Devaluation from Rs. 5 to a dollar has been 35 fold or 2,800%. After the decade of 60s, have the exports ever eclipsed the imports? No, never!
Pakistan’s small scale manufacturing sector once the pride of the country is now in the red. Has the government ever devised a plan to motivate and incentivise these artisans and technicians to get back to the process of import substitution? How many technical training institutes, skill development centres and agriculture training centres have been added in the past three decades? How many industrialists have made efforts to patronise and invest in research and development of small scale manufacturers?
Even if economic statistics (due to absence of government commitment) show its dwindling importance, agriculture remains the major block of Pakistan’s economy. It feeds upstream industries like textiles, sugar and edible oils. Even multinationals and corporates like fertilizers and agrochemicals hold farmers hostage. According to modern agriculture technologies, 70-80% of fertilizer and agro chemicals are wasted polluting environment. They actually reduce production by 60-70%. Yet these corporations regularly get subsidies and waivers with zero benefits for farmers because they are always connected at the right places.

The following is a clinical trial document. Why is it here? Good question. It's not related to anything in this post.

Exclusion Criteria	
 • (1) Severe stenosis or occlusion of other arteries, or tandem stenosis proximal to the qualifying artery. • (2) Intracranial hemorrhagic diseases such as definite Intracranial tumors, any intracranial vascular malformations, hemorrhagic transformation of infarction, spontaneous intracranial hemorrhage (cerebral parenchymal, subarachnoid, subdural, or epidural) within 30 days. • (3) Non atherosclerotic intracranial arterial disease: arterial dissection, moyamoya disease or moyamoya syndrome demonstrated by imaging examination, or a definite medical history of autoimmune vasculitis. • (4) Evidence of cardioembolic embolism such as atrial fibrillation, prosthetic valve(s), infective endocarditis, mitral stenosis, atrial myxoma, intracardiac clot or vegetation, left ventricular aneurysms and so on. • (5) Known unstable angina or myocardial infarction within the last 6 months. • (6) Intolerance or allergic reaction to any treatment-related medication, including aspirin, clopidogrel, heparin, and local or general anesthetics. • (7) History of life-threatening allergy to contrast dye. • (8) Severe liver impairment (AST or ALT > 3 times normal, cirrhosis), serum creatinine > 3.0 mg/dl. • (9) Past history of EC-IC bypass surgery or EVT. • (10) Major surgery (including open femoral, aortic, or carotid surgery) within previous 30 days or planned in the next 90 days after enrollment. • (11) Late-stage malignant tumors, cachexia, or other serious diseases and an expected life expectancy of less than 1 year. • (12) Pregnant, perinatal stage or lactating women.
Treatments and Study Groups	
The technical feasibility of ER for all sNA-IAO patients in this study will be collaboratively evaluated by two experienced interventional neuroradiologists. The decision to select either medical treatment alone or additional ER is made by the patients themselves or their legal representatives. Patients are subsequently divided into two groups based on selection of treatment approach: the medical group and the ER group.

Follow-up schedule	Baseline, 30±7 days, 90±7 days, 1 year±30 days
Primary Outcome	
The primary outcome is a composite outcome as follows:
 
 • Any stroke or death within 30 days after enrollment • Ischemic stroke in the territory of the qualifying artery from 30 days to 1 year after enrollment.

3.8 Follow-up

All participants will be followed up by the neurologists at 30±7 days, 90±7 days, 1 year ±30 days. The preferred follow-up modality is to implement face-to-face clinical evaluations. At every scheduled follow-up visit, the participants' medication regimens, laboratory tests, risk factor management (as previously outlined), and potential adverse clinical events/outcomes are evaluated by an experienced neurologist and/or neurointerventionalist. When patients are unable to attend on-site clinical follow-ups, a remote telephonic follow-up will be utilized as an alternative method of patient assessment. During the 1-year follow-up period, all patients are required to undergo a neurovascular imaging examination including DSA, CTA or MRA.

The sugar industry affects agriculture in many ways. First, it holds sugar cane farmers by a noose. They under-weigh their produce, pay less and defer payments. Secondly, through the power plants, they get subsidies on fuel they seldom use. Their major profit is not sugar but the by-products they make. Sugar is a political industry producing surpluses. Thirdly, being a water intensive crop, it has caused colossal environmental damage detriment to other agriculture crops. Analytically, it is a greedy man’s industry that has contributed to retardation of quality and quality of agriculture.
The livestock, poultry and dairy industry relies heavily on imported soy meal. This is an imported product used for secondary extraction and feed. It is in interests of this industry to retard the indigenous Canola in Pakistan. Canola rivals olive oil in quality and health benefits. It is no wonder that Pakistan’s biggest canola research project at Kabirwala was closed in 1997 through the Oil Seeds Corporation and Ministry of Industries and kept closed till now. Similarly two cooperative milk processing plants were also closed. Kabirwala was sold off to a multinational while the Halla Project at Lahore was illegally grabbed by the Punjab Government in 2012. The manpower was used to install two private milk plants at Chiniot and Rahim Yar Khan. The same fate fell on Pakistan’s indigenous research in producing high quality productive cotton seeds. The Monsanto/Bayer lobby ensured the successful project was shelved forever. These case studies provide insights on how Pakistan’s growing agro industry was sabotaged for selfish interests of a coterie that still calls shots.